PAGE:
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Liam Neeson takes on texting terroist in 'Non-Stop',
This review is from: Non-Stop (Blu-ray + DVD + DIGITAL HD with UltraViolet) (Blu-ray)
Let me begin by saying that Liam Neeson is one of my favorite actors – and as far as I’m concerned everything he touches turns to pure gold. He became a full-blown household name after his very skilful work in Schindler’s List, but in my book, he will forever be etched in my imagination as Qui-Gon Jinn from Star Wars: The Phantom Menace. Don’t get me wrong – he’s been apart of some historically terrible movies, including The Phantom Menace, along with films like Battleship, The Haunting, and The Nut Job. Still, Neeson’s best work outweighs the duds. And, even though his role in Non-Stop is far from memorable, he rarely ever fails to entertain.
Directed by Jaume Collet-Serra (Unknown, House of Wax), Non-Stop stars Liam Neeson as Bill Marks – a U.S. federal air marshal secretly patrolling a commercial airliner from New York to London. Early into the flight, Marks is sent a text message over a secure channel from someone anonymously demanding $150 million – or someone aboard the plane will die every 20 minutes.
Originally believing it to be a prank from fellow federal air marshal, Jack Hammond (Anson Mount), it quickly becomes clear that the anonymous terrorist is not messing around when passengers are abruptly murdered. Matters turn even more bothersome when the mystery man behind the plot starts framing Marks – making it look like he’s the one doing the hijacking.
With only a handful of people to aid him, including a fellow passenger, Jen Summers (Julianne Moore) and a flight attendant, Nancy Hoffman (Michelle Dockery), Marks attempts to discover who is behind this elaborate plot – while also attempting to stop passengers from turning up dead. On this plane, though, everyone is a suspect, but when the occupants of the plane all end up having clean records, it makes it that much more for difficult to stop everyone from assuming that he’s the real villain.
Not unlike his portrayals in films like Taken or The Grey (where he is also no stranger to a plane), Liam Neeson portrays a cool and calm customer, proving again and again that he is a solid action hero and a complete bad-ass. More often than not, airplane films all look alike, but casting Neeson is a smart way to add spice to a role that only a handful of Hollywood actors have the power to contribute in such a confined film of this nature. He’s edgy, methodical, and disciplined beyond belief – and this film is successful because he’s in it. Sure, there are problems with the plot, but nothing that’s going to overly ruin the viewing experience.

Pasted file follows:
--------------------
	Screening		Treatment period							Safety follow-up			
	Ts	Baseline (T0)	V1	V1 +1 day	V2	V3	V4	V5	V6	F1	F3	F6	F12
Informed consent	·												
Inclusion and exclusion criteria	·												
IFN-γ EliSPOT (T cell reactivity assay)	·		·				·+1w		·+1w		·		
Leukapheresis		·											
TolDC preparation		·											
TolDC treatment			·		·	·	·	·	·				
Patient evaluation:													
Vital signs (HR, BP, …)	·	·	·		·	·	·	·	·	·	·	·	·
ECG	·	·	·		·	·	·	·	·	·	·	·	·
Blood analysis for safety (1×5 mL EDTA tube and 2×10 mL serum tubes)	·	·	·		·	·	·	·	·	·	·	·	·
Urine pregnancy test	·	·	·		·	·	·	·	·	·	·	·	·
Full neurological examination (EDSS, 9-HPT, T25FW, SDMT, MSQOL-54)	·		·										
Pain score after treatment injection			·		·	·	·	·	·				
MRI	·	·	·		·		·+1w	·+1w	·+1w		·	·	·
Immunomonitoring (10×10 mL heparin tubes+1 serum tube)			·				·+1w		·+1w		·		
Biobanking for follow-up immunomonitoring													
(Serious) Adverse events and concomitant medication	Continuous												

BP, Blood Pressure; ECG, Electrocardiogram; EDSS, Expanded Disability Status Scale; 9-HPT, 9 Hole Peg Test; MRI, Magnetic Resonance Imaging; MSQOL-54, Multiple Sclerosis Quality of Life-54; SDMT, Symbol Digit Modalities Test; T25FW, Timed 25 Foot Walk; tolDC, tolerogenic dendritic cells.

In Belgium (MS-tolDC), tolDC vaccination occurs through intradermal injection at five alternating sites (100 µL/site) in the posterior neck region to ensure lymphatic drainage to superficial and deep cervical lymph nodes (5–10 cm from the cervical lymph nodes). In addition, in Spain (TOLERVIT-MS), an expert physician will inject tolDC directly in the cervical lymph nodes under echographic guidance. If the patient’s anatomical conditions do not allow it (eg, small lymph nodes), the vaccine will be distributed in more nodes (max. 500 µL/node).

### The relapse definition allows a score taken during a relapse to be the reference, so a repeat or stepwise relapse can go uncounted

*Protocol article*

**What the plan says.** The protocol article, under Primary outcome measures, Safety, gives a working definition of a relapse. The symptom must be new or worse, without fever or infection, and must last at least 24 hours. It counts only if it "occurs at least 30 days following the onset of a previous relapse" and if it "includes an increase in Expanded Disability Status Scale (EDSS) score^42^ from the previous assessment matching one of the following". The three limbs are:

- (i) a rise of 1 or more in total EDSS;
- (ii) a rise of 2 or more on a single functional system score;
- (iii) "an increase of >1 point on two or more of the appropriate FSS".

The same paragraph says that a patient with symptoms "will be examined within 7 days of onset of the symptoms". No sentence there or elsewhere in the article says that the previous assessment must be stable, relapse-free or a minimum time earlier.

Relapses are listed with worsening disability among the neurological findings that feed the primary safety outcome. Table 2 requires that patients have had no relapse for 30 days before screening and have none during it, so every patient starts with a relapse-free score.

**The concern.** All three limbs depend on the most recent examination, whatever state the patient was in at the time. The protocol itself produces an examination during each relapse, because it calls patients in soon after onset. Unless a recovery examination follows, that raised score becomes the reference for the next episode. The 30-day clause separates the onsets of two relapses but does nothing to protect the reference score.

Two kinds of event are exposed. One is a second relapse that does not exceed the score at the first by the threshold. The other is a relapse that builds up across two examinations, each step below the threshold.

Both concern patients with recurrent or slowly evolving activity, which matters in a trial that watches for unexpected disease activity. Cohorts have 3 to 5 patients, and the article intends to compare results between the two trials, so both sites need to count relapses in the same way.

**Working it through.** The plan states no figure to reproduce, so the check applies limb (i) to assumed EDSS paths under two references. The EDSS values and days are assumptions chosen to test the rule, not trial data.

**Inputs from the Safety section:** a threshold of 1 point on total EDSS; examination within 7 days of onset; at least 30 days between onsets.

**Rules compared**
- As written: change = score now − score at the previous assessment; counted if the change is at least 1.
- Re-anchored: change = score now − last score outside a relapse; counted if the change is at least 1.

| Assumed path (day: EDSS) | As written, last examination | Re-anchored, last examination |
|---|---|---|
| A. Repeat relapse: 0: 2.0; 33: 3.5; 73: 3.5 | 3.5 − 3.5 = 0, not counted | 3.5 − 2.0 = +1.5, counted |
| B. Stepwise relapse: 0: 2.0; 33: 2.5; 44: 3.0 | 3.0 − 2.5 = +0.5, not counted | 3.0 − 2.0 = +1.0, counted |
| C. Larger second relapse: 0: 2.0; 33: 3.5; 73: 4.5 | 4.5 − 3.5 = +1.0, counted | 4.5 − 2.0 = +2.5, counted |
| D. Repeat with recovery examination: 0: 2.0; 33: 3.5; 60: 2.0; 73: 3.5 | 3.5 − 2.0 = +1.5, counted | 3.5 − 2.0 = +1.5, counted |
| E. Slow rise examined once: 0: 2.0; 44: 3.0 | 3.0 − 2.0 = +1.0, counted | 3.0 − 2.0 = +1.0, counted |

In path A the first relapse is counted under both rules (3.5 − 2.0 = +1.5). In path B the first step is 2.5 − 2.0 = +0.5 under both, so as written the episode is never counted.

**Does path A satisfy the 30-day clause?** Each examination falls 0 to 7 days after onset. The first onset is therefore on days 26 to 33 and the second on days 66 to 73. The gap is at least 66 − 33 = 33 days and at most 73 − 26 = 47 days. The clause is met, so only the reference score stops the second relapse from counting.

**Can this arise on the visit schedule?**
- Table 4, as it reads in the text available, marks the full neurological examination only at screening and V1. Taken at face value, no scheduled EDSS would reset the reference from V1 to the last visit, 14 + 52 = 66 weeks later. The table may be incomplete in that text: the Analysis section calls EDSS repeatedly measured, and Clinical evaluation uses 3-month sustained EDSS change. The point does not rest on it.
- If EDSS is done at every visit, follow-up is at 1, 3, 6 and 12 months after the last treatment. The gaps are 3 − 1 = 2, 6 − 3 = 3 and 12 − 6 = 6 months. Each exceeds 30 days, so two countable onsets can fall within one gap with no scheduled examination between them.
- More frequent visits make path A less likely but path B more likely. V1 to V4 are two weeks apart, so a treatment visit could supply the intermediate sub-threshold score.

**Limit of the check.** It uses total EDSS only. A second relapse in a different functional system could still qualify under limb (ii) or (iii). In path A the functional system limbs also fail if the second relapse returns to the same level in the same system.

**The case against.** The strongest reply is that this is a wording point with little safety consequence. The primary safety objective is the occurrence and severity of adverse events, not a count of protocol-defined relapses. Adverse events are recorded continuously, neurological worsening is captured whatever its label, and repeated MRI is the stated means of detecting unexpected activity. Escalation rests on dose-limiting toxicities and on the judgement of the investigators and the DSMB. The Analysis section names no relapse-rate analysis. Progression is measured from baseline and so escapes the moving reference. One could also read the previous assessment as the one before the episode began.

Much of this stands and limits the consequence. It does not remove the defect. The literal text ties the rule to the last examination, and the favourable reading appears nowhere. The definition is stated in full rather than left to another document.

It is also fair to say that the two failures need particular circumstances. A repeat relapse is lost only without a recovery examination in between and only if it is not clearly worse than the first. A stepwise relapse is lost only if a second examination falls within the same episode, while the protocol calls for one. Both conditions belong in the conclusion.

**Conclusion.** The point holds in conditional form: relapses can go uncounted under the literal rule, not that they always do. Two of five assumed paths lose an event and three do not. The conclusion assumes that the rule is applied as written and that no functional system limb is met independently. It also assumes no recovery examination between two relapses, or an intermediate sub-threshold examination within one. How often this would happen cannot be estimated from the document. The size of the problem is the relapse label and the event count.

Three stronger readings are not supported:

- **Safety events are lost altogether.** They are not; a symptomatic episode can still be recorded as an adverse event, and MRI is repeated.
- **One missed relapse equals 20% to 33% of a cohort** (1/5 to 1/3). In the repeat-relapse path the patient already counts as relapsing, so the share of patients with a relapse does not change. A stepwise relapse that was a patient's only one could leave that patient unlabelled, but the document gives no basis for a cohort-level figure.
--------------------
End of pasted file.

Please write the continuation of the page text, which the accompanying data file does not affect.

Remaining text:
In typical flawed hero fashion, the story begins depicting our protagonist as loving father – yet possible alcoholic. It’s never a good sign when an officer of the law goes to work after a big swig of hard liquor. Never the less, Neeson’s character is obviously trying to drawn his demons or sorrows – possibly even both. However, even despite the early cocktail, Bill Marks goes through the process of mentally documenting his surroundings, identifying passengers, and successfully helping a frightened little girl board a plan. Within the first 15 minutes of this film, you can tell that regardless of this man’s shortcomings, he can be the difference between passengers living and dying.
While there is very little wrong with the protagonist, the antagonist is a mystery until the climax, much like a Scream horror flick or even another airplane mystery, Executive Decision. Unlike the Scream films, there is no malicious sounding voice on the other end of the phone. Instead, viewers must settle for a text-happy passenger that would rather send in his demands rather than verbally jousting with the good guy. Understandably, it would be much easier to spot a guy talking on a plane than to pick out one of the many texters – yet it severely limits the emotional response when the villain is revealed. On top of that, the motive behind the ransom is rather unimaginative. At least in the Scream flicks, the killers always had a personal motive, which is not really the main case here.
The film is cut together quite nice by Jaume Collet-Serra. He spends a great deal of time focusing on multiple individuals to keep the audience guessing about who is behind the on-flight killings. Just when you think he’s about to be revealed, a minor swerve comes into play and starts the focus on another supporting character. Speaking of supporting characters, Julianne Moore and Michelle Dockery receive the bulk of the minor character most screen time, although neither really stands out in an acting capacity. Both are brilliant actors, but this is not the type of film that highlights acting ability.
Overall, Non-Stop is not unlike its title in the sense that the film is rarely ever slow-paced or uninteresting. To that end, you could easily say the film features non-stop action, even though the action doesn’t always come in the form of the usual “shoot first, ask questions later” mentality. Some scenes are more thrilling than others, basically depending on how much you care about certain characters when the time comes from them to bite the bullet. Regardless, there isn’t a bad thing to say about Liam Neeson’s portrayal and when this film hits home video – there will definitely be an open spot waiting on my shelf. Die-hard fans of Liam Neeson, and even causal action flick lovers, shouldn’t hesitate to devote their undivided attention to Non-Stop.